One could argue that the best response is to station IAEA inspectors permanently at the enrichment plants with reliable, independent communication gear. But this option carries with it the problem that IAEA inspectors could be held hostage in a breakout crisis. This would likely affect the calculus on military action in the event that Iran chooses to breakout and pursue a nuclear weapon. Effectively, the decision would force the international community to choose between striking a facility and killing IAEA personnel or allowing Iran to build a nuclear weapon.
Moving to remote IAEA monitoring could be one answer to the above dilemma, but Iran has resolutely opposed it, and remote monitoring may not matter, in any case, during a breakout. The P5+1 Almaty proposal has a condition that Iran accept remote camera monitoring capable of sending continuously real time encrypted images to IAEA headquarters in Vienna. But again, Iran could sabotage the equipment, professing ignorance or claiming an innocent reason for the failure. It could subsequently refuse inspector access. And what would be the response by the international community?
Nonetheless, ISIS still supports both increasing the frequency of inspections and pushing for remote monitoring as conditions for progress in negotiations. The point is that by themselves these measures are not sufficient if Iran reaches critical capability.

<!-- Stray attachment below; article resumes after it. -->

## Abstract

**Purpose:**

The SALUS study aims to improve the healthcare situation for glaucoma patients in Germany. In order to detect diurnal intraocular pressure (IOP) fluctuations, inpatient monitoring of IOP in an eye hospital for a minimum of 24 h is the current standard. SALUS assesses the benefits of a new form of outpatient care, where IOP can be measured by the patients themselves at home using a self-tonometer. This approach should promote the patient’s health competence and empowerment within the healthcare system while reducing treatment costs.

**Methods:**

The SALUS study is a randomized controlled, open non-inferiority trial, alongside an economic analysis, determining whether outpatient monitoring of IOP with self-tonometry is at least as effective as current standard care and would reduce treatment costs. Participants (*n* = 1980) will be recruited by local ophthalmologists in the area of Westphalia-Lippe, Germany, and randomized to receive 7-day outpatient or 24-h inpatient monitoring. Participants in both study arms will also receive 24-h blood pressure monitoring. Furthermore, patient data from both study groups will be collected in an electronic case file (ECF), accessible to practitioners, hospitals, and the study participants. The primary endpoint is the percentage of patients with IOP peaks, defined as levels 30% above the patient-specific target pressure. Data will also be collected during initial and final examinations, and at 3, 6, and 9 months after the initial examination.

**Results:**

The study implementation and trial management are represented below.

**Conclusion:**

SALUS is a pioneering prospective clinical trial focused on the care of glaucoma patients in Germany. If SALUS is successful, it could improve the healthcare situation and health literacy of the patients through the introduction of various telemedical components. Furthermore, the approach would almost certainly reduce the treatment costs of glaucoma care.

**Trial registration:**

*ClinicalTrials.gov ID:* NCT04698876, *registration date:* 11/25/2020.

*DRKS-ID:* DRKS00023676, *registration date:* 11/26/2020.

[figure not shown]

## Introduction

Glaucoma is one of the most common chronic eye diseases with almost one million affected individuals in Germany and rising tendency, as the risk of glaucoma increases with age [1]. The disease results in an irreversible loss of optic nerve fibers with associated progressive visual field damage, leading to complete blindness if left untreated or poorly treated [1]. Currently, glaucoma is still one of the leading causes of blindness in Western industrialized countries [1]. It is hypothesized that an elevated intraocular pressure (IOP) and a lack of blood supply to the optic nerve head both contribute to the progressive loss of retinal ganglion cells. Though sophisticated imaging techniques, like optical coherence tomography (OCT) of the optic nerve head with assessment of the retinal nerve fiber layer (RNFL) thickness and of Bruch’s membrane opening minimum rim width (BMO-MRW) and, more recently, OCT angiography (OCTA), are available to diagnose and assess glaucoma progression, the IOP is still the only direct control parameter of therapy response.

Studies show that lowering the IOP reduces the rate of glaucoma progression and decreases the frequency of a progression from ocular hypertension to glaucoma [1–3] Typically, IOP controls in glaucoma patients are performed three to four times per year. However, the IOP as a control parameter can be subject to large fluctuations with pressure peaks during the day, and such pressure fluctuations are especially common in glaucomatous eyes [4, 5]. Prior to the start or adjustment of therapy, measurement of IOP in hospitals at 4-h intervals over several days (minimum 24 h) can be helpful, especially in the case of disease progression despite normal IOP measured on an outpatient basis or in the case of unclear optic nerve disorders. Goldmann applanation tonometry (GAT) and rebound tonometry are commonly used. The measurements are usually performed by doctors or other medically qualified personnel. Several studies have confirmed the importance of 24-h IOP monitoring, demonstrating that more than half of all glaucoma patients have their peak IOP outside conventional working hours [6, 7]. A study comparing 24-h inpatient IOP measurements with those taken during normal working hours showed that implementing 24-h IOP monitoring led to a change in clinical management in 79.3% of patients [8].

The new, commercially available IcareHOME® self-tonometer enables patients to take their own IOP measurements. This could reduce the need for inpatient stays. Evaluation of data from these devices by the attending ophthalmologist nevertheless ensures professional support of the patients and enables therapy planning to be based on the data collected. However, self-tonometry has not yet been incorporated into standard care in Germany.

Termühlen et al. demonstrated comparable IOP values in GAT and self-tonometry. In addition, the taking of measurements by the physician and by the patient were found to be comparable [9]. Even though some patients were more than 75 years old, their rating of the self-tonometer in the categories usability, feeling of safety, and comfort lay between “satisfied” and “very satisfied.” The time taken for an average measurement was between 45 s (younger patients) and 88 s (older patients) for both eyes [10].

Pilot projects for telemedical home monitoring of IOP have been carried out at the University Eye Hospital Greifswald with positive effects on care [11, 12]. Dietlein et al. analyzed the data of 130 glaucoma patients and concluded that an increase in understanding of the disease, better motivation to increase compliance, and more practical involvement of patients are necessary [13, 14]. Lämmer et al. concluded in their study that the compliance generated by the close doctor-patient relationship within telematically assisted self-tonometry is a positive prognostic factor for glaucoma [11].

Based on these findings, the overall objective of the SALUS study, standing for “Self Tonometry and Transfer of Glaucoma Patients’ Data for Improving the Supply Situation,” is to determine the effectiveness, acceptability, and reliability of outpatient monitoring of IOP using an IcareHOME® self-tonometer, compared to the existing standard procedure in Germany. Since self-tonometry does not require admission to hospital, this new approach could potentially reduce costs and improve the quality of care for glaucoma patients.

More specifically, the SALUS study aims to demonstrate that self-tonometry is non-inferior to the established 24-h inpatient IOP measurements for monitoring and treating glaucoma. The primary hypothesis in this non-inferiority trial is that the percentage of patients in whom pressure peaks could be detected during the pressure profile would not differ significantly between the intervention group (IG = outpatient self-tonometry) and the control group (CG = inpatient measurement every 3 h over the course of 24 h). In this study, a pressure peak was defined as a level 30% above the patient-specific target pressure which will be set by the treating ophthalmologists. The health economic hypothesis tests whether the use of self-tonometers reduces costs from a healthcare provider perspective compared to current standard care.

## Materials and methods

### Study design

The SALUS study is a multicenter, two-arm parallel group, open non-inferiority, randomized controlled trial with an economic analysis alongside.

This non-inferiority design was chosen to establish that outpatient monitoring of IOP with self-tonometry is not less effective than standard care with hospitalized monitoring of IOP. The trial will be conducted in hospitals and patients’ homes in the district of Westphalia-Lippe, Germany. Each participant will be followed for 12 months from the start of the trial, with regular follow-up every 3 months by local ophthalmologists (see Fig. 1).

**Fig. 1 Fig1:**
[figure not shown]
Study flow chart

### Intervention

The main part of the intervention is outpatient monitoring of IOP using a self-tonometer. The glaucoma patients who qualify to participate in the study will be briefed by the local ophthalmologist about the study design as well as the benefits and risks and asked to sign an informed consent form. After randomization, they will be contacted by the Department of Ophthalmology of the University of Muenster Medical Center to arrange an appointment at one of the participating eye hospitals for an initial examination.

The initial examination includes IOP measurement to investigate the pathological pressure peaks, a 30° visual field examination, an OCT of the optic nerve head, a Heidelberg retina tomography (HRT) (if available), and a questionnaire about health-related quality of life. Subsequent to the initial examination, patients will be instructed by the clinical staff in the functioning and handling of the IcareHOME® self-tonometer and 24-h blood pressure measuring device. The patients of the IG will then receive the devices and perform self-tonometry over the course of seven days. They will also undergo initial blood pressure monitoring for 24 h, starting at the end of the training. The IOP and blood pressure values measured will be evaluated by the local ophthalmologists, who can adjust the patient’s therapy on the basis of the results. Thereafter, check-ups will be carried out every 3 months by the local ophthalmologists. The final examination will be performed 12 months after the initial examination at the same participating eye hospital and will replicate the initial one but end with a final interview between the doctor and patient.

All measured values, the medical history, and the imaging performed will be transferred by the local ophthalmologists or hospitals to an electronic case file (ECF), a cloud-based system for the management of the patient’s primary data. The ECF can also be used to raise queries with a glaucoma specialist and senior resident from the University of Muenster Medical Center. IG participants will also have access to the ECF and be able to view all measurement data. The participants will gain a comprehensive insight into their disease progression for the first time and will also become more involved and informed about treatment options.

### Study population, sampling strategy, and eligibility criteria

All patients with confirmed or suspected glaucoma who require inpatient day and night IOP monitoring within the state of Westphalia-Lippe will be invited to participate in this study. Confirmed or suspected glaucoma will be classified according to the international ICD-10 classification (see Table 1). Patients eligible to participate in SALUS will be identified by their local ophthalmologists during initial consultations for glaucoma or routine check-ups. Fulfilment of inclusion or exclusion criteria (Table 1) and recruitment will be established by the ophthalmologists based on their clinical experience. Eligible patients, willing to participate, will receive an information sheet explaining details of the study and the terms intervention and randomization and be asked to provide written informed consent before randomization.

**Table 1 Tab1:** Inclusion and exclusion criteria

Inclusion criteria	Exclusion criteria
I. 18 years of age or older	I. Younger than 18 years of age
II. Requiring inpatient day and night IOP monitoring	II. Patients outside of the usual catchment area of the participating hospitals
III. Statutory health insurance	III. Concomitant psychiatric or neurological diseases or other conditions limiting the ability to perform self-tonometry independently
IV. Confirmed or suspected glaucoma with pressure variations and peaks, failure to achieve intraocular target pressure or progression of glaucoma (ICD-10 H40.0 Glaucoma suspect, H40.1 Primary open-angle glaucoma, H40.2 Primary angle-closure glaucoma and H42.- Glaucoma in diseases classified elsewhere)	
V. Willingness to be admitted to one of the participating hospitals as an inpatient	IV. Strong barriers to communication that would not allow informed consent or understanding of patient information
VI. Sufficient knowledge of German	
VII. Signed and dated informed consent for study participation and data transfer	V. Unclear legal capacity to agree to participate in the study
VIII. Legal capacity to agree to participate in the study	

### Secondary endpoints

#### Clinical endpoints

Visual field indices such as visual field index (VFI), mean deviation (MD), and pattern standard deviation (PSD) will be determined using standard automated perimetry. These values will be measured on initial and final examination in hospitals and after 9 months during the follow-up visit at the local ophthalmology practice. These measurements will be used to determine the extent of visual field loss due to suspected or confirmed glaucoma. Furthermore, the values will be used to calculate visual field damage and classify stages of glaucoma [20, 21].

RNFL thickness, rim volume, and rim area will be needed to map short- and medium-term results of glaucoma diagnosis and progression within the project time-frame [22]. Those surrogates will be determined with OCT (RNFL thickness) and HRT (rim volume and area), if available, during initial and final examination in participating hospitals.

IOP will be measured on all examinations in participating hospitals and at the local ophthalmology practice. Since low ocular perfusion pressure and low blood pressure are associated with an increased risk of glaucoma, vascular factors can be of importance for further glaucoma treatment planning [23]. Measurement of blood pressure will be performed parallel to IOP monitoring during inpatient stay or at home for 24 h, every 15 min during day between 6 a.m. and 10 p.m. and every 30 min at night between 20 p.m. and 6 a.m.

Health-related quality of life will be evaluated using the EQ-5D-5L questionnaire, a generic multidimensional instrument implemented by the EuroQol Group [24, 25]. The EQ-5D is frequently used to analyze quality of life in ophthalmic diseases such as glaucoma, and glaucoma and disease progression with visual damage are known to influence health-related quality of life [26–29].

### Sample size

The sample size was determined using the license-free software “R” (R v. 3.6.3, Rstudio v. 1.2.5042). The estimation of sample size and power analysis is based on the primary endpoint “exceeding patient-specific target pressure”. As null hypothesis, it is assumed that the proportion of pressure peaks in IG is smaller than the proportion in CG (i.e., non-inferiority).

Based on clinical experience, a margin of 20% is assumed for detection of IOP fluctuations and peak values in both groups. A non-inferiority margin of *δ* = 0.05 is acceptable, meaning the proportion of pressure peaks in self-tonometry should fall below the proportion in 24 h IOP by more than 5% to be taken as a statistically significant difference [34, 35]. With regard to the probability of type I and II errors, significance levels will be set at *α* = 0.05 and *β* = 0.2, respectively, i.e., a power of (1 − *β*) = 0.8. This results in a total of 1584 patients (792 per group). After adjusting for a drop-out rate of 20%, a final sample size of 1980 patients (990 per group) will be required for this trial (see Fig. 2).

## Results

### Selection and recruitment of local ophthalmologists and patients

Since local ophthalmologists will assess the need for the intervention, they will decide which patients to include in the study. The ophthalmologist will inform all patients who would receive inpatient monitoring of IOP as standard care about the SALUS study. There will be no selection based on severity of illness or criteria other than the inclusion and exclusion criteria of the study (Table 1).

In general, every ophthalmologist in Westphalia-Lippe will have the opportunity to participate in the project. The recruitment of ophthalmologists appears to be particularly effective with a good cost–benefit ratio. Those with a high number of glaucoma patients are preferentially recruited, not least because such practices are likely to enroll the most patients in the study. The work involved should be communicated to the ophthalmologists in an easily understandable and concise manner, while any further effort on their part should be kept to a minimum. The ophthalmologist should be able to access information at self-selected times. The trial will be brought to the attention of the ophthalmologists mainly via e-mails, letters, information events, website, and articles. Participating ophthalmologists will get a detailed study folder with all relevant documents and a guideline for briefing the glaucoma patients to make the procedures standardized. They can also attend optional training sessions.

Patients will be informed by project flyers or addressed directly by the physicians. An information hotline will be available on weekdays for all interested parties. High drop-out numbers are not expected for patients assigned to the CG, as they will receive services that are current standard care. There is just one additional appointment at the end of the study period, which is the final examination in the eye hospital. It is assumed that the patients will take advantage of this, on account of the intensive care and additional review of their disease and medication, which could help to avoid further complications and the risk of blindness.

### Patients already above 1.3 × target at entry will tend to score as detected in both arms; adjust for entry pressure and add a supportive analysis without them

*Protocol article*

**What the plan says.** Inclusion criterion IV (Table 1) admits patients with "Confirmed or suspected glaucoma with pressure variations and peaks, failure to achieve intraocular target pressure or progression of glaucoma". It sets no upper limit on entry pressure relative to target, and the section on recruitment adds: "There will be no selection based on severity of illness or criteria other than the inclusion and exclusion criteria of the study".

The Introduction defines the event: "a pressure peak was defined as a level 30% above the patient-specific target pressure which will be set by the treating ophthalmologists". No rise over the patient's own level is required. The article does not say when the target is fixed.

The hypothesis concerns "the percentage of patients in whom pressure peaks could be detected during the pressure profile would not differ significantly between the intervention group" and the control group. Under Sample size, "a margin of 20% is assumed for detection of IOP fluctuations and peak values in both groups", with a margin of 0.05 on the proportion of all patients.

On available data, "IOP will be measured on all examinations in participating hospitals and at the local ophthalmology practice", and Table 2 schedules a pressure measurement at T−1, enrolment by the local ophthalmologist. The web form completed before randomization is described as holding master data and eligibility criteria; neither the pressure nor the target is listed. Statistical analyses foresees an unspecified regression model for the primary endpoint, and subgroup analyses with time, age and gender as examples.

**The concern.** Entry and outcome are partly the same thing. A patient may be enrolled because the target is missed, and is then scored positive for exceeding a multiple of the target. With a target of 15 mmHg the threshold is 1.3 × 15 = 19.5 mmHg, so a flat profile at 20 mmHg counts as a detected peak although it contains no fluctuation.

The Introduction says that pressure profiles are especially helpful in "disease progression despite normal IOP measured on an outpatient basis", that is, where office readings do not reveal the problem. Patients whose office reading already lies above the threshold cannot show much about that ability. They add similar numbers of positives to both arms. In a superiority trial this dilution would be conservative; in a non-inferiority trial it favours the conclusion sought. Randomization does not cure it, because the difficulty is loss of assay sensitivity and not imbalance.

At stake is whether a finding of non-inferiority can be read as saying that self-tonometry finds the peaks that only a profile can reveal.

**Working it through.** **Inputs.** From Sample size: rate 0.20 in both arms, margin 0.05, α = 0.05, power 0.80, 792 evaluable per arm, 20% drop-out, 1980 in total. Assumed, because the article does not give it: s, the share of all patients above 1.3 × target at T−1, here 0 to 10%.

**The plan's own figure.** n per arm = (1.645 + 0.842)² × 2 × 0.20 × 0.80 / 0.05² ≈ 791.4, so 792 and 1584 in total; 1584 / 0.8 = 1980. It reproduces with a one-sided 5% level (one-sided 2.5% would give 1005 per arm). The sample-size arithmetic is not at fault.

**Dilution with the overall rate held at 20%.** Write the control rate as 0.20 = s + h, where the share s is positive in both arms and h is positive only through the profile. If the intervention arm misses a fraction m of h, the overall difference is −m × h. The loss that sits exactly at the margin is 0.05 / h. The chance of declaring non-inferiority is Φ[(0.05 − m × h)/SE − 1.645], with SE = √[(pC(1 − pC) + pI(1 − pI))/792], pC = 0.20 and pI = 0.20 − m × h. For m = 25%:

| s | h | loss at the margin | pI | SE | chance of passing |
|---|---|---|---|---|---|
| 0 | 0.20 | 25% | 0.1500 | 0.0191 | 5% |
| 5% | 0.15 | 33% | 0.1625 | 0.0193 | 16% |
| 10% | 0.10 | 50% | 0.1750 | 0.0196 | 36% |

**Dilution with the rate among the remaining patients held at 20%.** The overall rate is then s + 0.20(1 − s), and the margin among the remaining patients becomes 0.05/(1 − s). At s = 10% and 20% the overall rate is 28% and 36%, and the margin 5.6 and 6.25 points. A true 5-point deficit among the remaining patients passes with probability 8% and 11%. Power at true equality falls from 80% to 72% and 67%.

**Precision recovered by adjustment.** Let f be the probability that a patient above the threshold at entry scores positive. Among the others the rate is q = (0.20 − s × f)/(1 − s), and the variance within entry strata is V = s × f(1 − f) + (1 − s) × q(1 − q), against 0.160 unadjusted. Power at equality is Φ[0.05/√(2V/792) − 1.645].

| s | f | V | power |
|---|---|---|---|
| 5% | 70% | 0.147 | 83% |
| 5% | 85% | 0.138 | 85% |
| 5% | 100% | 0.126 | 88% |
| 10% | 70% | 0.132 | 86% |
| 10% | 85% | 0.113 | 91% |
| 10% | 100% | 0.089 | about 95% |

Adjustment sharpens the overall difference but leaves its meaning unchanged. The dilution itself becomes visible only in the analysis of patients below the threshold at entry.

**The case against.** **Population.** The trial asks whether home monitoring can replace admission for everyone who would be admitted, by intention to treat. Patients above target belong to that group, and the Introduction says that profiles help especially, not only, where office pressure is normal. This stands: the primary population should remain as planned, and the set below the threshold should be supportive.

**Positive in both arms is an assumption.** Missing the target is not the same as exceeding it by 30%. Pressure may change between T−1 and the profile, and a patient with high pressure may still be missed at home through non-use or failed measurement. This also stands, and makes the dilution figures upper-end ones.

Neither is a cap sufficient on the amount of 19.75 percent low enriched uranium (LEU) that Iran can stockpile. A cap is useful but Iran has installed the centrifuge capability to rapidly make a considerable amount of near 20 percent LEU, so it could overcome any cap within a few months, while professing to need this LEU for its civil nuclear program. It is in any case slowly building up toward the limit imposed by the international community, namely that it produce no more than about 250 kilograms of near 20 percent LEU hexafluoride. As of June 2013, it possessed about 180 kilograms. Iran’s stockpile of near 20 percent LEU hexafluoride certainly affects how rapidly Iran could breakout, making a cap worthwhile. By itself, however, this cap cannot prevent Iran reaching a critical capability.